Jesus was not thinking of this sort of quibbling as he preached. Swearing oaths may be necessary in this sin-polluted world, just as divorce is necessary under certain circumstances, but neither divorce nor swearing oaths becomes good out of necessity. Living in this world, we must sometimes do things we would not do in a perfect world. Jesus wants our eyes to be in the ideal world and not limited to the rules and regulations of this life.

We respect human life so much that we would not even insult another person. Marriage matters so much that we avoid lust. In the same way, we respect the name of God so much that we use it to talk to God or to tell others about God; we do not misuse it for other purposes. Even things in this world that matter so much that they require us so swear oaths have less importance than the kingdom of God. If we use God’s name to assure someone that we are speaking truthfully about the things of this world, God’s name is not being promoted. God’s name is demoted when it is used for minor matters, purposes for which it is not intended.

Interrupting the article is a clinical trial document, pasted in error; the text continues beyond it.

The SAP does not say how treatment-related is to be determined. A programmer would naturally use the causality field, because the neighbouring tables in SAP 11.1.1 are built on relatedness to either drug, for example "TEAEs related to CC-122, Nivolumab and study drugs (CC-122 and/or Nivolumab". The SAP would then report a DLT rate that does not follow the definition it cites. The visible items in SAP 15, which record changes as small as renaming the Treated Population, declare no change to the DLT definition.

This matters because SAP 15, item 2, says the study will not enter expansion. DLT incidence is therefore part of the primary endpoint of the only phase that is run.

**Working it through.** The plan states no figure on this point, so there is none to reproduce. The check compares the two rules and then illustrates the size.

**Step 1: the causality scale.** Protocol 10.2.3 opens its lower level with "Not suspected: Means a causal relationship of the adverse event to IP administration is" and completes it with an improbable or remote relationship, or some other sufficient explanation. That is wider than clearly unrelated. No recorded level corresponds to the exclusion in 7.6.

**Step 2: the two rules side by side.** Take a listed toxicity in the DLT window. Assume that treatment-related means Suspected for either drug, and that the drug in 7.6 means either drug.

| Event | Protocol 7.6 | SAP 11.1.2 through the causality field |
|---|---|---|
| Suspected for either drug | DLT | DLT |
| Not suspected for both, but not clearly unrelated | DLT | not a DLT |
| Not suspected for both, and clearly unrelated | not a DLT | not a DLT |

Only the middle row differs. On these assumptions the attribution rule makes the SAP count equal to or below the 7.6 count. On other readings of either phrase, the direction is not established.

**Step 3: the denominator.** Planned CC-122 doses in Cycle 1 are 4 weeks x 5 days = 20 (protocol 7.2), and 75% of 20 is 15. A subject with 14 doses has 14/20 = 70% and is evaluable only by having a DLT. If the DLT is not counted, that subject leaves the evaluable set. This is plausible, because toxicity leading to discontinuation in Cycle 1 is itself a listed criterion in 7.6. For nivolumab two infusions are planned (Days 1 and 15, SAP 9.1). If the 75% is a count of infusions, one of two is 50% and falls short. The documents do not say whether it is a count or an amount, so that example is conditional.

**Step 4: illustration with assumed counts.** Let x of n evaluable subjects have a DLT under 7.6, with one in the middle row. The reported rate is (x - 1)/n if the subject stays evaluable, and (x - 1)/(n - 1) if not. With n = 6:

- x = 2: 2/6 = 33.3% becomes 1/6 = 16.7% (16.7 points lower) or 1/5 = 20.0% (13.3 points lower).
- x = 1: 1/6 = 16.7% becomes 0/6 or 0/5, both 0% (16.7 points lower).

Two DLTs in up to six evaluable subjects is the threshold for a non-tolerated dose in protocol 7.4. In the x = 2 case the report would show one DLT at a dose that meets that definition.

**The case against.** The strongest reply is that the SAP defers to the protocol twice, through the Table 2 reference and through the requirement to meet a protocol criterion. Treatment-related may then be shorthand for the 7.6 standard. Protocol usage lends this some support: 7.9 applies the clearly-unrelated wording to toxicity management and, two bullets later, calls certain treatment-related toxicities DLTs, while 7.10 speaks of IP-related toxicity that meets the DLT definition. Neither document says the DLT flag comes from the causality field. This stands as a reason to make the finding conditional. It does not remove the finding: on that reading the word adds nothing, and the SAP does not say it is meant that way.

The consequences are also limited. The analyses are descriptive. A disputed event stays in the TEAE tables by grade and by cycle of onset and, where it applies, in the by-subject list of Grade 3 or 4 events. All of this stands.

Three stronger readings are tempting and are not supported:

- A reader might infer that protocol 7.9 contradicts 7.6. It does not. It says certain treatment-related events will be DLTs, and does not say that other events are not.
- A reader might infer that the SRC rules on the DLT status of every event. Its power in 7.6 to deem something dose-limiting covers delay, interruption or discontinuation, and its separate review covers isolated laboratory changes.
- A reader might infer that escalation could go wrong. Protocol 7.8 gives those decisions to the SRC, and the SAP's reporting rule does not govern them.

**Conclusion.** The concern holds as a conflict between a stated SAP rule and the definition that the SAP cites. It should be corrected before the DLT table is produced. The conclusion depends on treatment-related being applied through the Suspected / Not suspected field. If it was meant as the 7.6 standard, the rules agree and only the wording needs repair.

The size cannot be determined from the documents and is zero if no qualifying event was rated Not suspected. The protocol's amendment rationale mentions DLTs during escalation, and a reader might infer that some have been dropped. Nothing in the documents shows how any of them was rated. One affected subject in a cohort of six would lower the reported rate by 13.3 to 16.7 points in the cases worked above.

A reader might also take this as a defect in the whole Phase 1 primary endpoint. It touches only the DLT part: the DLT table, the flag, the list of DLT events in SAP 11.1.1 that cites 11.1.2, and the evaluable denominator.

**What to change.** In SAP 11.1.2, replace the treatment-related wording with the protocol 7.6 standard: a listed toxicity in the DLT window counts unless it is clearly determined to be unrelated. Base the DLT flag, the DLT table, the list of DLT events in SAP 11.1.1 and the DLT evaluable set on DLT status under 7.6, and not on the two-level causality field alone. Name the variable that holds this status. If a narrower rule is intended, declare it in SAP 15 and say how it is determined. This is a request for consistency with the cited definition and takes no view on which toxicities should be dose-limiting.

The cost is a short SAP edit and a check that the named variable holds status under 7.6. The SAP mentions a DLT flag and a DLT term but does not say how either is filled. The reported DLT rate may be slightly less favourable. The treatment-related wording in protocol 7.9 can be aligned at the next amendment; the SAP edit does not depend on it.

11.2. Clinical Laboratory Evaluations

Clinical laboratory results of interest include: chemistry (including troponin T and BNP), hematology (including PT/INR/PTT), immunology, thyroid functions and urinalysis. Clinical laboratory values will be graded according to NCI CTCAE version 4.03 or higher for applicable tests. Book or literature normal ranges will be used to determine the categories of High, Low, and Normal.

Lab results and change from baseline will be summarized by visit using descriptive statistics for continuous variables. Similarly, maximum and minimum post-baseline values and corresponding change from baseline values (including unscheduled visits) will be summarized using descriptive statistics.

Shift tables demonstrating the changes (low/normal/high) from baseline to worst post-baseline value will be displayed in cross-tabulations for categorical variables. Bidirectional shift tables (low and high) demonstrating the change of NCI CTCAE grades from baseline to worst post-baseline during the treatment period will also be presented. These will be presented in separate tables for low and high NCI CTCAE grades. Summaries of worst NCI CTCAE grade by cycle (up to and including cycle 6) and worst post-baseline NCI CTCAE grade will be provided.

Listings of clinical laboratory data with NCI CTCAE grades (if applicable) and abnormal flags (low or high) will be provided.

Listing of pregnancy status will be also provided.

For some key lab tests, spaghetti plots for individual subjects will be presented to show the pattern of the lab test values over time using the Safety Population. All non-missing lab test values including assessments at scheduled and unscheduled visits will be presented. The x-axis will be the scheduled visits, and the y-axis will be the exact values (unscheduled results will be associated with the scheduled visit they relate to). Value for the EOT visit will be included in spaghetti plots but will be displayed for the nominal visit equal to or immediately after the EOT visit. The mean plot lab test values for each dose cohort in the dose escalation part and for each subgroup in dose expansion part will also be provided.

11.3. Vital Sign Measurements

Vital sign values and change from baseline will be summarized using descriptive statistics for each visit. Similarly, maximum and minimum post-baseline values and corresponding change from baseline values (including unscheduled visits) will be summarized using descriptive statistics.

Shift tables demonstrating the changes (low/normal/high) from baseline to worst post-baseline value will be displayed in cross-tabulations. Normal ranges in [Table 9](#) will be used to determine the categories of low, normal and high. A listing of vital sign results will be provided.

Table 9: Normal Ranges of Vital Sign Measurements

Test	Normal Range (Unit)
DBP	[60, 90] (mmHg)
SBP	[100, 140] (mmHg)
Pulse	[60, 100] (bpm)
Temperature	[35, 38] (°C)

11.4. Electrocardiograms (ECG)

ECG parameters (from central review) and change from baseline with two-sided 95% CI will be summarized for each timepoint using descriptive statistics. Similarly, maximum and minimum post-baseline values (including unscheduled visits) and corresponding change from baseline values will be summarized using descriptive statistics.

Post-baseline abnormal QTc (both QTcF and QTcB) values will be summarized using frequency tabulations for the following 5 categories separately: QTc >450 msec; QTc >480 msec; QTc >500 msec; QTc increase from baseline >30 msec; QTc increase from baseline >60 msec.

Even in the Ten Commandments, God demands that we respect his name instead of misusing it. God does not want us to avoid speaking his name; he wants us to use his name when we speak to him in prayer or when we tell other people about him. People of the world continue to use God’s name for lesser purposes. We hope to keep his name holy. We remind the world who Jesus is and what he has done. We teach the people of the world how Jesus has kept his promises and rescues people from their sins. J.

4 thoughts on “Swearing oaths

  1. I’ve sworn on the Bible in court twice in my life. The first time I was about 20, back in the mid-eighties. At that time, Canada was still at least nominally Christian, and swearing on the Bible held significant weight. I swore the oath without any qualms.